Mike Egan, LCOC president, said that the Imagination Library is a book gifting program that mails free, high-quality books to children from birth until their fifth birthday, regardless of the family’s income. “Working with the United Way of Greater Oswego County, we are grateful to have received the support of Legislator Wilbur and Brian Chetney to help smooth the start-up process.
“A grant of $250,000, (released at $50,000 per year for five years), from the Alliance for Economic Inclusion project enabled us to set up our program with a goal of reaching 4,000 children during the next five years. We are now diligently working to enlist additional sponsors to sustain and grow this program.
“Since we launched the Imagination Library in Hannibal in early November, 57 children have signed up. This is due in large part from the efforts of Hannibal Central School District Superintendent Christopher Staats and his focus on early literacy. We are now setting our sights on extending the program to the Sandy Creek School District in January, 2019 as part of our long-range plan to have it in place county-wide.”
Registration for the program in Sandy Creek is underway and ongoing. Official registration brochures are available at the Annie P. Ainsworth Memorial Library, the Cogswell Free Library, or Sandy Creek Elementary School office. . For more information, visit the district’s website at www.SandyCreekcsd.org.
The Literacy Coalition of Oswego County is a growing coalition of more than 36 local organizations dedicated to improving literacy in our county. The LCOC works to address the literacy needs of people of all ages, the areas they cover include basic literacy, workforce literacy, computer literacy, health literacy, and financial literacy. “The Literacy Coalition of Oswego County is dedicated to supporting and expanding literacy services so that people can work, our economy can grow, families can thrive, and our community can prosper” said Mike Egan, coalition chairperson.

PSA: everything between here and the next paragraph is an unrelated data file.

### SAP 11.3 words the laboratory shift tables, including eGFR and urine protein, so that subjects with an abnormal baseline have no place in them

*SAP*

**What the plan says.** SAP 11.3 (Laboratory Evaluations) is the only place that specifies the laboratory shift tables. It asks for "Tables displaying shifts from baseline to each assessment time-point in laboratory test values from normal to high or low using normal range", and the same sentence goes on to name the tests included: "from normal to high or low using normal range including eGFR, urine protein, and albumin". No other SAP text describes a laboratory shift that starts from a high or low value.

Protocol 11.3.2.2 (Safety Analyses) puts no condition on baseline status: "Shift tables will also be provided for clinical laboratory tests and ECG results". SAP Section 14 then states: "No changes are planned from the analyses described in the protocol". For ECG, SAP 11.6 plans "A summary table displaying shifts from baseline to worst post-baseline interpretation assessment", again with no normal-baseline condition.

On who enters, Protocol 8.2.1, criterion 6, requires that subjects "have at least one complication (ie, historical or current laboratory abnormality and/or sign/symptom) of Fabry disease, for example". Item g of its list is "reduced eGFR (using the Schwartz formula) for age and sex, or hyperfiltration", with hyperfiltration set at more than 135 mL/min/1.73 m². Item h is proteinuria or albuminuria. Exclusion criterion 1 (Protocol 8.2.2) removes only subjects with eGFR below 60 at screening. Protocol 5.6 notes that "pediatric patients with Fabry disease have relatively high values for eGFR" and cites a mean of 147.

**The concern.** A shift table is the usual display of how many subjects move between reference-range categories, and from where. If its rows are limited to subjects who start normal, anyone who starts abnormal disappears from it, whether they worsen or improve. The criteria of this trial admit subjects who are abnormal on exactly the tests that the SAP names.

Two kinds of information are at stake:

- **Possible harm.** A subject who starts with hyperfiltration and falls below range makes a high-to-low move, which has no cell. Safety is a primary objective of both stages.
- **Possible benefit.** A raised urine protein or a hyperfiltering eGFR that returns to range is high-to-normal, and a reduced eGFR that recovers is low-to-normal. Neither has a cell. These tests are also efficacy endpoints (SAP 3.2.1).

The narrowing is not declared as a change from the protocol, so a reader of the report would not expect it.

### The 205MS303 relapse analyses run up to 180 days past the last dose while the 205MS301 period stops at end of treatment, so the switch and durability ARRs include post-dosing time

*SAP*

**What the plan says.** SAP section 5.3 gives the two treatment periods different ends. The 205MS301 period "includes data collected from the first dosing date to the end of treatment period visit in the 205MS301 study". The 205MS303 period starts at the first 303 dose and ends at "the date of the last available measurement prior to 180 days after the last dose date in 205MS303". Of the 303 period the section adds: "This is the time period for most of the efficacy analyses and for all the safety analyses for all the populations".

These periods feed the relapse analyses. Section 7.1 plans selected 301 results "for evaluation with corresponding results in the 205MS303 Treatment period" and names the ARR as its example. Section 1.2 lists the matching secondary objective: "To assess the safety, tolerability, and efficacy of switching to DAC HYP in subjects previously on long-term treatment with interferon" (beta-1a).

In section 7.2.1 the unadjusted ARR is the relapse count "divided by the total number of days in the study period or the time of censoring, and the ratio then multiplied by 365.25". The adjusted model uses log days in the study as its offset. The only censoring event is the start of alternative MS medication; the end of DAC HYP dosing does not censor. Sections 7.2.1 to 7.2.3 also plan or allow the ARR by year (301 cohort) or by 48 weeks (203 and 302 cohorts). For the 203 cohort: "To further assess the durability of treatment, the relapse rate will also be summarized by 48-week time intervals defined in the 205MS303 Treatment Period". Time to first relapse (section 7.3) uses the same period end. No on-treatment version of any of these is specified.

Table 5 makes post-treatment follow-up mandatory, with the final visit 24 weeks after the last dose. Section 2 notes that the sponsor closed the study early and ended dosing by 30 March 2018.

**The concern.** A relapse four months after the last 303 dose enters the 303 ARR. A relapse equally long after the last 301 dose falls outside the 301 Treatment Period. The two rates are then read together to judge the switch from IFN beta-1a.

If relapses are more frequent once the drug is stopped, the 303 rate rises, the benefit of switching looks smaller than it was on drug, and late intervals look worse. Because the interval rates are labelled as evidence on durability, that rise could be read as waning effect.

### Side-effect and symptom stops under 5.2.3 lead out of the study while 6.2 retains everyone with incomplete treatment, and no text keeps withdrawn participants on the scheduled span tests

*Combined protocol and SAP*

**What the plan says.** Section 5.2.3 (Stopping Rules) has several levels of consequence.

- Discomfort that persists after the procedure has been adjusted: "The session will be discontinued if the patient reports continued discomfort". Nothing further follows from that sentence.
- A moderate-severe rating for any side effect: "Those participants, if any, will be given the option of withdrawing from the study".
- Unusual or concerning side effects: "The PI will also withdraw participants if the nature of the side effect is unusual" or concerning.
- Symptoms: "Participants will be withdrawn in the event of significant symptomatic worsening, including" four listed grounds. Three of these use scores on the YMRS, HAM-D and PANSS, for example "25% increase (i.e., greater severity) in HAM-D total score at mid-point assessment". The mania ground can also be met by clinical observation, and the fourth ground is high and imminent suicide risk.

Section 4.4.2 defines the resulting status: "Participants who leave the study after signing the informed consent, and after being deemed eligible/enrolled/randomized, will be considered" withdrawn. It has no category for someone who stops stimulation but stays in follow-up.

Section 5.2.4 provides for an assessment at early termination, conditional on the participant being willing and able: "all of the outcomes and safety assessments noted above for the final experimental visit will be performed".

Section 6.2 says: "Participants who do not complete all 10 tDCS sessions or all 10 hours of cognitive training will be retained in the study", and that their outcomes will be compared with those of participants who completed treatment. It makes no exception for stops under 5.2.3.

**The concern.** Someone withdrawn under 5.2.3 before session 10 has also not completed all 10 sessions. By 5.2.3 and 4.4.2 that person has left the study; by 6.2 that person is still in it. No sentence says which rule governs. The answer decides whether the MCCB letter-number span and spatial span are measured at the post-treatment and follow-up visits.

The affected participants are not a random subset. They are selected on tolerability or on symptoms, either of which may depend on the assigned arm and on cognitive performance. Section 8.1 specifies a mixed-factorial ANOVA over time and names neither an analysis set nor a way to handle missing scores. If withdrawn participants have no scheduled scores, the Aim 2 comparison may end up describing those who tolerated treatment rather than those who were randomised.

An estimated 40 to 44 million adults in the United States demonstrate skills in the lowest level of prose, document, and quantitative proficiencies.
Many are unable to total an entry on a deposit slip, locate the time and place on a meeting form, or identify a piece of specific information in a brief news article (ProLiteracy Worldwide).
In Oswego County, close to 17,000 adults cannot read above a fifth-grade reading level. With the help of volunteers, donors and advocates, the Literacy Coalition of Oswego County helps adults develop their basic literacy skills.
For more information about The Literacy Coalition of Oswego County, visit www.oswegocounty.com and click on the literacy coalition link, or find them on Facebook. Visit imaginationlibrary.com for more information about the program.